In the standard repertoire, there was a noticeable lack of imagination in the performances. In some cases, there were even technical shortcomings.
The personnel are much the same as has been heard at the Charleston Spoleto Festival, Lincoln Center Chamber Music Society, and other chamber organizations. It's as if a new institution is emerging - the school of friendly American chamber playing - high on getting through a piece without flaw, low on risk, and just average on its collective ability to give audiences a tangible, deep sense of what the score in question really means to each and all involved.
This is not Santa Fe's fault, but the festival bears the burden of the problem so long as it relies so heavily on this group without demanding of the players a genuine exploration of each one's fullest potential. A matter of categories
Standards overall seem high at New York's Mostly Mozart series this season, but it seems to be relying on two distinct categories for its conductors these days. On one side, there is the dedicated musician, making the solid if undistinguished orchestra sound both well and interested. On the other side is the widely celebrated soloist who thinks it's worthwhile to get up in front of a band and, by waving a stick, merely get them to play together. In the four concerts I heard, Charles Dutoit and Christopher Hogwood fell in the former category, and Pinchas Zukerman into the latter.
Dutoit is a marvel. Music seems to be an effortless emanation from the core of his being. He gets this orchestra to play handsomely, and what they play has the style and wit sought by the composers in and around Mozart's time.
Mr. Hogwood, noted for his original-instruments recordings of Mozart with the Academy of Ancient Music in London, is less elegant in front of a modern ensemble, though he rightly insisted on dividing the strings as they were in those days. Zukerman has little effect on the orchestra except in matters of tempo, which are sometimes nicely chosen.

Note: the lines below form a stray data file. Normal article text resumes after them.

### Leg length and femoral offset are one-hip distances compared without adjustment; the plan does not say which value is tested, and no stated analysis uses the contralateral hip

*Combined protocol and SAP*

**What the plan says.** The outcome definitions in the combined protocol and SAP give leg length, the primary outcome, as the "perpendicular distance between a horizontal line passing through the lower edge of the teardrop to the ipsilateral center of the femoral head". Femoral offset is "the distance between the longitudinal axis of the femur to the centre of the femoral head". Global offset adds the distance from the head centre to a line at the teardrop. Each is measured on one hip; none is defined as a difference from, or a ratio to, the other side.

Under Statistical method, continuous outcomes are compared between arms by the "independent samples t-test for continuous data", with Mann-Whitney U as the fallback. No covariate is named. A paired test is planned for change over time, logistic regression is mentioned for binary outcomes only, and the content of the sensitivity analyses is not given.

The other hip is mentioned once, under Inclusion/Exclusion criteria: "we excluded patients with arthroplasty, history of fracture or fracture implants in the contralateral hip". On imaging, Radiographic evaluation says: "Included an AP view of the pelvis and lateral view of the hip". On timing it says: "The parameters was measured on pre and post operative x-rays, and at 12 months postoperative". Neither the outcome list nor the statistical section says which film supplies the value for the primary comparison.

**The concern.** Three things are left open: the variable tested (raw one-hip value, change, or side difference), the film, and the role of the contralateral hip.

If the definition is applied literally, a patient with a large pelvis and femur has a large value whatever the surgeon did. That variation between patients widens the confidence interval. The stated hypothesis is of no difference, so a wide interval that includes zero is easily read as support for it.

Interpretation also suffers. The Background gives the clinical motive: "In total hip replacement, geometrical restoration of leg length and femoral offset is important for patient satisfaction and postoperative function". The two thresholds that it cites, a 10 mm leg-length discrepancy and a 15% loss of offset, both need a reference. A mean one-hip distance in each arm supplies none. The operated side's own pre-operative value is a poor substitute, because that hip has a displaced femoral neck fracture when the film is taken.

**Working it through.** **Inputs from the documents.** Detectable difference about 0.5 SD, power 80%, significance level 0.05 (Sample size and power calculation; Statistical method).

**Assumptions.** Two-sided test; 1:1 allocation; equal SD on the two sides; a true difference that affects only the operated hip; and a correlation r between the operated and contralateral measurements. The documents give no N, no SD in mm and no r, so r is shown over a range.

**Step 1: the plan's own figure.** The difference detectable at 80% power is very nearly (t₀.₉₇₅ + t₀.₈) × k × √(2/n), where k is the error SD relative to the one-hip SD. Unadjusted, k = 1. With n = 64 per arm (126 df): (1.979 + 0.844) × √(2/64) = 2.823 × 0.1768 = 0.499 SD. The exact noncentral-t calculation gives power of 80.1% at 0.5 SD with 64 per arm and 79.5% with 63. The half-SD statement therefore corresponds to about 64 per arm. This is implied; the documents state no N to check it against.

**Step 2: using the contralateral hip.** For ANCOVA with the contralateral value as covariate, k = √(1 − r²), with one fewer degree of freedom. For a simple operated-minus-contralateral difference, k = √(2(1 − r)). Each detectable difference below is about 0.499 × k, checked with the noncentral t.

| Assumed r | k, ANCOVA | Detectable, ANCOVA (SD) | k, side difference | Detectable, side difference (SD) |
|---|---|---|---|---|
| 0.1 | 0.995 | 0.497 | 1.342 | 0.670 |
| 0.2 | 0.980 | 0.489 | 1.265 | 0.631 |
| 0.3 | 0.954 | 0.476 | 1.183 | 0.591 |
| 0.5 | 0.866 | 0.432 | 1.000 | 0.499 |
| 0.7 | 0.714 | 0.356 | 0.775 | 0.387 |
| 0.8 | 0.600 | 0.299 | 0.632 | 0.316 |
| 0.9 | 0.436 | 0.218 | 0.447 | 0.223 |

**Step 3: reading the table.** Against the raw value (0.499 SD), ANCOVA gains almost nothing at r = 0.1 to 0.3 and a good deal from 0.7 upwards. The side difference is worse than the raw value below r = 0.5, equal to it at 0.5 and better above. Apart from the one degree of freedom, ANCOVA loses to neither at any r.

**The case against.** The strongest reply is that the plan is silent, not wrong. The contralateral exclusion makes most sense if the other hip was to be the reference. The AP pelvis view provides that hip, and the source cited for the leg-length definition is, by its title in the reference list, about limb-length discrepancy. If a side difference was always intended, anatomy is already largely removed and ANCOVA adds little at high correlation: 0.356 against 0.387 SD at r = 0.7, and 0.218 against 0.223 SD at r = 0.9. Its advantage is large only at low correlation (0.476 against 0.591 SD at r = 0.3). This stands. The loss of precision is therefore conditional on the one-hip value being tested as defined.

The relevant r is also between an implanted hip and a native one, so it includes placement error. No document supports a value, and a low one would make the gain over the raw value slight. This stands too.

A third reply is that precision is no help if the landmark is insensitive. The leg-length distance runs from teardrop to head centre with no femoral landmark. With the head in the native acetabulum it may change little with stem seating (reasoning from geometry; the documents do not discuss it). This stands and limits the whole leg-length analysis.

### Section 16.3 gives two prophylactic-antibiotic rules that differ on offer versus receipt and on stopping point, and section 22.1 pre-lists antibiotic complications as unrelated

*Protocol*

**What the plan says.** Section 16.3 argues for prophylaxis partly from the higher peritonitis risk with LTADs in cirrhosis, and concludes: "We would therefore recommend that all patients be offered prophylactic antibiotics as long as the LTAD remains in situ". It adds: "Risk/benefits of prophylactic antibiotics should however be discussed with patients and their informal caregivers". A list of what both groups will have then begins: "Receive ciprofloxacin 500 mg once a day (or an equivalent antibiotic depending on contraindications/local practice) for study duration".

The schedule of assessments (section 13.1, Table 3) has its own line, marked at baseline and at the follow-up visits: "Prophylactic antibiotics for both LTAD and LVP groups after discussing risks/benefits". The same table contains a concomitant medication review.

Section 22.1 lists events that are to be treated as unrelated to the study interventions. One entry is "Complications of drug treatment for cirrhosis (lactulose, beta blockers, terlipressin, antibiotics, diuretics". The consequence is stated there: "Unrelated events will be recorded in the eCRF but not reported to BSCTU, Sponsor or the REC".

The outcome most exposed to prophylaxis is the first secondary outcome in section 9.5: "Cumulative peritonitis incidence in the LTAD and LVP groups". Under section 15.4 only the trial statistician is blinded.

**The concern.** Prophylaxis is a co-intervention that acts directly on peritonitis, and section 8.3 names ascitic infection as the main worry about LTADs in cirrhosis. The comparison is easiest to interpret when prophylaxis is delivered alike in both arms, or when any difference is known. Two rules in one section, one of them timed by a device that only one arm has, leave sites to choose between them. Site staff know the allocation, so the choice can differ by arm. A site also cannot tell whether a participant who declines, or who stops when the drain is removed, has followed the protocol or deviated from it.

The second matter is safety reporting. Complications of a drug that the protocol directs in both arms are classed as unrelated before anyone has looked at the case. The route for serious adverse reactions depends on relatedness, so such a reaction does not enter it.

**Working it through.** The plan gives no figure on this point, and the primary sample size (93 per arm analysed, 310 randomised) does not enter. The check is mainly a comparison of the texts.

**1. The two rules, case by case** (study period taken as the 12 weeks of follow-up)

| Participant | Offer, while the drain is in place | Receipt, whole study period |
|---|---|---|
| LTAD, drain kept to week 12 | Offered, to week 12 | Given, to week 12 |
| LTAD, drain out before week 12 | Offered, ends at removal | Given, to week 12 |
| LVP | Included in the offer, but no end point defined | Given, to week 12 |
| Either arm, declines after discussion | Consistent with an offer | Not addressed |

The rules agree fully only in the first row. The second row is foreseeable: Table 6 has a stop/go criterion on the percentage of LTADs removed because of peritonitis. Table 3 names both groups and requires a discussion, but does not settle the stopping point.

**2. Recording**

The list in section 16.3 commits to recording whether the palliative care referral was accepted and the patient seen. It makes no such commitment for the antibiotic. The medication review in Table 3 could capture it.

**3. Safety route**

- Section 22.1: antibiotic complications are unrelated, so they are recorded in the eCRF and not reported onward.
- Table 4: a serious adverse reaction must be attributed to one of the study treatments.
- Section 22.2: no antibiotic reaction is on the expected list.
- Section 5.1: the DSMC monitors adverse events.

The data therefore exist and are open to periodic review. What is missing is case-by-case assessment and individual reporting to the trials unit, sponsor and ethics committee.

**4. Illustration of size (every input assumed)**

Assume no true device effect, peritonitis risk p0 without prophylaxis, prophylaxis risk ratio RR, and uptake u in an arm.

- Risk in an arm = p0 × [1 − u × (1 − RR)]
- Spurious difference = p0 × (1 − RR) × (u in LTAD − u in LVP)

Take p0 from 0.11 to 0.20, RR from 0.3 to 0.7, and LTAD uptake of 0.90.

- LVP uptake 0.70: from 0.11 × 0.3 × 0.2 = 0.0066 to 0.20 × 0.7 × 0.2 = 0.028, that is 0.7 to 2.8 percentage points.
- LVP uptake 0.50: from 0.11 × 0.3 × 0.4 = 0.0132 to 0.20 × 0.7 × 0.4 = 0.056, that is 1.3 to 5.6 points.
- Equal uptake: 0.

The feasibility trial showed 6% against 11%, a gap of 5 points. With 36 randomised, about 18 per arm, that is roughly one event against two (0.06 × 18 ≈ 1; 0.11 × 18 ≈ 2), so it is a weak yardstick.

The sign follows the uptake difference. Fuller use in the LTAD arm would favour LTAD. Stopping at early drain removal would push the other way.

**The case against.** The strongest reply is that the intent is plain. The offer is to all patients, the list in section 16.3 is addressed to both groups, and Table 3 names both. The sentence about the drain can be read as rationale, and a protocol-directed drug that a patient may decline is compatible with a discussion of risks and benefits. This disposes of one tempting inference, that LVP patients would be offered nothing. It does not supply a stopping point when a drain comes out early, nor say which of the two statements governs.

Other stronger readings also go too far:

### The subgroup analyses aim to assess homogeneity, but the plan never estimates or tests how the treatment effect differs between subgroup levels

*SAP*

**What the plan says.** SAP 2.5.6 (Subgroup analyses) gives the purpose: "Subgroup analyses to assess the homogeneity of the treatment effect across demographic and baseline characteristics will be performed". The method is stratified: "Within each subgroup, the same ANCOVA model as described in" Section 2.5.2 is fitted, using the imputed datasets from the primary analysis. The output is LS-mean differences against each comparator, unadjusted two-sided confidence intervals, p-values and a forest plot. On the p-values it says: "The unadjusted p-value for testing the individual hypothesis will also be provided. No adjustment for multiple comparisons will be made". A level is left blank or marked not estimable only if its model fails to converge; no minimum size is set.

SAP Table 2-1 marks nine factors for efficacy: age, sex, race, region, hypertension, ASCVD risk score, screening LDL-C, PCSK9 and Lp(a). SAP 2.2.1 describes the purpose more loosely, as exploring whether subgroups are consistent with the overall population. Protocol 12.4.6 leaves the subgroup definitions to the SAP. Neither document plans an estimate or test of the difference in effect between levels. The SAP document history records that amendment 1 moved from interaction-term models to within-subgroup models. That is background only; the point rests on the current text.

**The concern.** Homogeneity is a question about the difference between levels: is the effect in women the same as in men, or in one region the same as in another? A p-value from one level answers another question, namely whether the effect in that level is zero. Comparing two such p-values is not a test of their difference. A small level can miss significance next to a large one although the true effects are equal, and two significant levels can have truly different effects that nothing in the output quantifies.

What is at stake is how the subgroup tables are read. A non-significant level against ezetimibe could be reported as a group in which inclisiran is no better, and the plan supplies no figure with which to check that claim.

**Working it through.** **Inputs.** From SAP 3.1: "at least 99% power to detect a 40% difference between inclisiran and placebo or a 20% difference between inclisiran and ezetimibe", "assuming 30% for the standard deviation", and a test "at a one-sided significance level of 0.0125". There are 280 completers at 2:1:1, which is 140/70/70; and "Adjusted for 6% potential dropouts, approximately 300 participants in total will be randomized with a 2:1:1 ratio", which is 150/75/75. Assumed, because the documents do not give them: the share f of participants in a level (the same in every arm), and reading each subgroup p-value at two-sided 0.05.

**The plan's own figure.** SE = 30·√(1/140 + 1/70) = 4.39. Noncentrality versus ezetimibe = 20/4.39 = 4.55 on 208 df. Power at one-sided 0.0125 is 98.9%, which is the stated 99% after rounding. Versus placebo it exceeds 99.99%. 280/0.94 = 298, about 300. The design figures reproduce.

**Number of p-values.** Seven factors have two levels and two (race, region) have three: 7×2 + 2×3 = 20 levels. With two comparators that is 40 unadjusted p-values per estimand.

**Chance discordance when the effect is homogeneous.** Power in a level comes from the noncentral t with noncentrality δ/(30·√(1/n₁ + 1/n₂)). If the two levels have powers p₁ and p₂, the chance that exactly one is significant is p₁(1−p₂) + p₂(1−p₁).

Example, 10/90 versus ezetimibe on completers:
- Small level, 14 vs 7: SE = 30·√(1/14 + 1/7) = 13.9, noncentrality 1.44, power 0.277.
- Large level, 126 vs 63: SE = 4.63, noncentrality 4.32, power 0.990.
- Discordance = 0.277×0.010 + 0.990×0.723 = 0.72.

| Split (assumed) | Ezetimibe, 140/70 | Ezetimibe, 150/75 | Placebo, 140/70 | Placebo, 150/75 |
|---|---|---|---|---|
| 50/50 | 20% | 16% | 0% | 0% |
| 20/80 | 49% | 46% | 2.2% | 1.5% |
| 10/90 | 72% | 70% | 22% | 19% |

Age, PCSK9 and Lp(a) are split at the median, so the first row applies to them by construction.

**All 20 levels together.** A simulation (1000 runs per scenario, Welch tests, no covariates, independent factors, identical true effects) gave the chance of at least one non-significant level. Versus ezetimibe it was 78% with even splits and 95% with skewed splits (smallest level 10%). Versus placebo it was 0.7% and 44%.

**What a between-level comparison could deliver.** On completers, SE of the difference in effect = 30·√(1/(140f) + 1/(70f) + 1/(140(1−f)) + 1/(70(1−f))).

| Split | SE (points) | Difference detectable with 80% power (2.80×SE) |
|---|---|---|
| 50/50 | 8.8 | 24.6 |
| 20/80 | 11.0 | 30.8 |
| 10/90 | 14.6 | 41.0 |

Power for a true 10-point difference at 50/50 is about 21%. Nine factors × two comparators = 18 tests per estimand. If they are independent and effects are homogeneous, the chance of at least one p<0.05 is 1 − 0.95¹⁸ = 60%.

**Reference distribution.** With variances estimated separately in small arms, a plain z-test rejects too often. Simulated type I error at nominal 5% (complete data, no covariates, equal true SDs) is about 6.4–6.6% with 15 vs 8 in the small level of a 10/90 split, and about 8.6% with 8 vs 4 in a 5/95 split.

The level of soloist was uncommonly high. Top honors to those I heard must go to Lillian Kallir for a limpid, sparkling, technically superb account of the Mozart K. 467 (No. 21) to Zukerman's faceless accompaniment. Heinz Holliger astounded his audience with his pyrotechnics and musicianship in Le Brun's Oboe Concerto - a New York first. Barry Tuckwell continues to astound with the simplicity of his playing on that most fiendish of instruments, the horn. He played felicitously a Haydn Concerto, one that offers plenty of pitfalls, all of which Mr. Tuckwell evaded seamlessly, fearlessly.
Pianist Youri Egorov showed real imagination and delicacy in his rendition of Mozart's K. 466 (No. 20 in D minor), though it took him a while to settle into the piece. Andras Schiff chose to play the piano even during the purely orchestral sections of the K. 456 (No. 18 in B-flat), which is odd, considering how Mozart's audiences waited attentively to hear how he would bring the piano into the concerto ''this time around.''
Mr. Schiff also seemed to be coming to Mozart from Liszt - propulsive, percussive playing, pounded octaves in the cadenza, a mannered, surface account of a delectable concerto. Yefim Bronfman controlled his percussive technique in Mozart's K. 482 (No. 22 in E-flat), but brought little to the music.
This year, Gerard Schwarz became the music advisor. It will be interesting to see how he moulds the orchestra and the programming, which this year already looked somewhat more imaginative. Predictably, most houses were sold out throughout the summer.